Duking it out with the drill instructors
Let me tell you a bit more about the bungee cords in that photo above. Basically it’s a long stretchy cord that one person straps to their waist while another person loops the other end around them. You place some obstacles and finally a medicine ball 10-20 metres away and one person has to run and get the ball while the other makes it as hard as possible for them by leaning their weight on the bungee cord.
How did I fair? Well I managed to drag Z all the way down the football pitch because she didn’t have the strength to hold me back, haha. I got to the medicine ball, turned around and smiled victoriously. She had a laugh about it and we exchanged places, this time it was my turn to keep her from reaching the end. How did I do? Well let’s say she only managed to dig a big hole in the grass.
I also got a chance to do some boxing with Dave a few times. He’s a martial arts champ and knows how to fight, showing me the right form for jabs and hooks. Because we didn’t have any heavy bags, I basically got to beat the crap out of Dave. After I told the rest of the group that I got the chance to wail into him, they were well jealous.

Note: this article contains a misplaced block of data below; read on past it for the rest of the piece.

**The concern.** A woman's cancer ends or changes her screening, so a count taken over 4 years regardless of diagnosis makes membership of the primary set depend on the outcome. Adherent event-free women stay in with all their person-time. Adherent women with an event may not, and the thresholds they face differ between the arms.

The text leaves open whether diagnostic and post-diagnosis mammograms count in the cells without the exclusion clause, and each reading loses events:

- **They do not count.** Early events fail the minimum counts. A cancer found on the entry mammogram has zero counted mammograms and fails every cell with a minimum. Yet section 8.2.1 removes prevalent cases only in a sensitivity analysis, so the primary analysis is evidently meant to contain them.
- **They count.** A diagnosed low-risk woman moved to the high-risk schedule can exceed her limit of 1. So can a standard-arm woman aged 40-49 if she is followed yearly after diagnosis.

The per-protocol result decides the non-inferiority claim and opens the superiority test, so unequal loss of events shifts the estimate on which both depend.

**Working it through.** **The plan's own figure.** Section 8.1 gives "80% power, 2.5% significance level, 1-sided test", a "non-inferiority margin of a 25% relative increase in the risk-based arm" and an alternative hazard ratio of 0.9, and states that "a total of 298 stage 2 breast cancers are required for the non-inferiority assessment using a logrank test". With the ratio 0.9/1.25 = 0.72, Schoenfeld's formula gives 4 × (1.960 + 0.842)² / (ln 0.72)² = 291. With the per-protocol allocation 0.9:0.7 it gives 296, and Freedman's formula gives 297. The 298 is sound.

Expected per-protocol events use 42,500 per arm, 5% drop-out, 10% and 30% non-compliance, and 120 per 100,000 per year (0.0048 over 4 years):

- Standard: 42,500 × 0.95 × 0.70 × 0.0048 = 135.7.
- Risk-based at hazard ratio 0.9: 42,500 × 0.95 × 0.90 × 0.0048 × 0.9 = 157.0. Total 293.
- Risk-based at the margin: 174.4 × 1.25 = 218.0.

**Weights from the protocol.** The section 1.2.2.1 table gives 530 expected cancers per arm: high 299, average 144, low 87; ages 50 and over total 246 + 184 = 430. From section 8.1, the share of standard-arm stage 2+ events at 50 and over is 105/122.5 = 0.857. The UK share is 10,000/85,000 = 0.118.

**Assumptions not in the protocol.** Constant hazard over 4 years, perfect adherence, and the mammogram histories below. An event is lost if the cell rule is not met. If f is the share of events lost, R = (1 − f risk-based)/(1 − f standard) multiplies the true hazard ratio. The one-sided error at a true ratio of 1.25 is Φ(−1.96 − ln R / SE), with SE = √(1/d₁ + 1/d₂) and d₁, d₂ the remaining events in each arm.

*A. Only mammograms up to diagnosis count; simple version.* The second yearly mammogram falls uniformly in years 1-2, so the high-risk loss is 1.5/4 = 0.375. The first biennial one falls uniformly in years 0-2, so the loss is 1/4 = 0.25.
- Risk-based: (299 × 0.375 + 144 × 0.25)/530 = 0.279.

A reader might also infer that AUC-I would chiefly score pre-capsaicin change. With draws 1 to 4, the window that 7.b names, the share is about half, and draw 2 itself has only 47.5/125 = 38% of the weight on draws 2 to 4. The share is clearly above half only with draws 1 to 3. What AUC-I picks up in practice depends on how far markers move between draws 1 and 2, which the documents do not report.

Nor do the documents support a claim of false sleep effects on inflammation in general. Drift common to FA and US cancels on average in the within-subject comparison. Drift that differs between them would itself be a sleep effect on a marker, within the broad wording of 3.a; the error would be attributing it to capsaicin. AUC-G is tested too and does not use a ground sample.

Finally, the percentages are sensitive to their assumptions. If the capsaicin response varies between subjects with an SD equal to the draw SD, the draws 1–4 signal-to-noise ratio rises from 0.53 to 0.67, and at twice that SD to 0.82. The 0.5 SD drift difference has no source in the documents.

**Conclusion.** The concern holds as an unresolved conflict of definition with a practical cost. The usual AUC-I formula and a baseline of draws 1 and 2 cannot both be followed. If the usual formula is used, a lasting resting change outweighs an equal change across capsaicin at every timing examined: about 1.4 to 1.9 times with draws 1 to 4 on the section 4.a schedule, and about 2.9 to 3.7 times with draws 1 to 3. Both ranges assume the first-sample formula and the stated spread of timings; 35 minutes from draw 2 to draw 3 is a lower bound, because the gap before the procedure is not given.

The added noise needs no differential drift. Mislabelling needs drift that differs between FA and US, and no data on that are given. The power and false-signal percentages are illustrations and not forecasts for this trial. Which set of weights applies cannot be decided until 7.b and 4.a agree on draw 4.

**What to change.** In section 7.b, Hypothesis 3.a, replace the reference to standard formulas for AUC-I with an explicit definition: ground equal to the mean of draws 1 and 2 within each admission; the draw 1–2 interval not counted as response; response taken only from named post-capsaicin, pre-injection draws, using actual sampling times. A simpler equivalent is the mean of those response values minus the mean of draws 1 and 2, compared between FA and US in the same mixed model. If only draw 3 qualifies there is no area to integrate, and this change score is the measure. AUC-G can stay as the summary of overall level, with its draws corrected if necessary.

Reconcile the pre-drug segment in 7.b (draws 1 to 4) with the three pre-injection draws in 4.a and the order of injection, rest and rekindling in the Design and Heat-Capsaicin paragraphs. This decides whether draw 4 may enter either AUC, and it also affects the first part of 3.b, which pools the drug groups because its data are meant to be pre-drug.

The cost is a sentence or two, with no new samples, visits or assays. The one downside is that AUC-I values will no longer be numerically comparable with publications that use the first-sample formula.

The food was tightly controlled by the organisers to ensure our diets were completely devoid of caffeine, salt and sugar. It wasn’t as bad as it sounds – we were served really nice curries with brown rice one night for dinner and salmon with quinoa on another. Breakfast was at 7am each morning and was protein heavy. I piled on the scrambled eggs, poached eggs and tuna to make sure I got the amount your muscles need to grow. You get snacks throughout the day also to keep you going, like sunflower seeds, flapjacks and fruit. Let me tell you, a flapjack is a welcome treat after you’ve done 23409 squats and run 20 laps around a basketball court.
What did I take away from bootcamp?
I’ve definitely learnt that I need to be eating more protein based foods e.g. eggs, meat, fish, etc with every meal. So now I’ve upped my protein intake considerably and am already starting to see good results in the form of muscle mass gains. I learned how damaging alcohol is to our bodies and have since cut it out where I can.
I’ll also be training harder at the gym. Dave’s continuing chants of “go deep!” during squats and lunges resonate with me back in London in the gym, reminding me that you can’t expect results if you don’t push yourself till it hurts.
It was without a doubt a huge challenge both mentally and physically. Motivating yourself to get up at such an ungodly hour is tough, and the constant training takes it out of you, but I really enjoyed pushing myself and seeing what my fitness level was like. I learned tons about nutrition from the trainers. I got to meet some cool new people and we shared our pain. It was full on, but I’d definitely give it another go.
I went on the 4 day weekend bootcamp as a guest of Lifestyle 247, but all sweaty, muscle aching opinions are my own.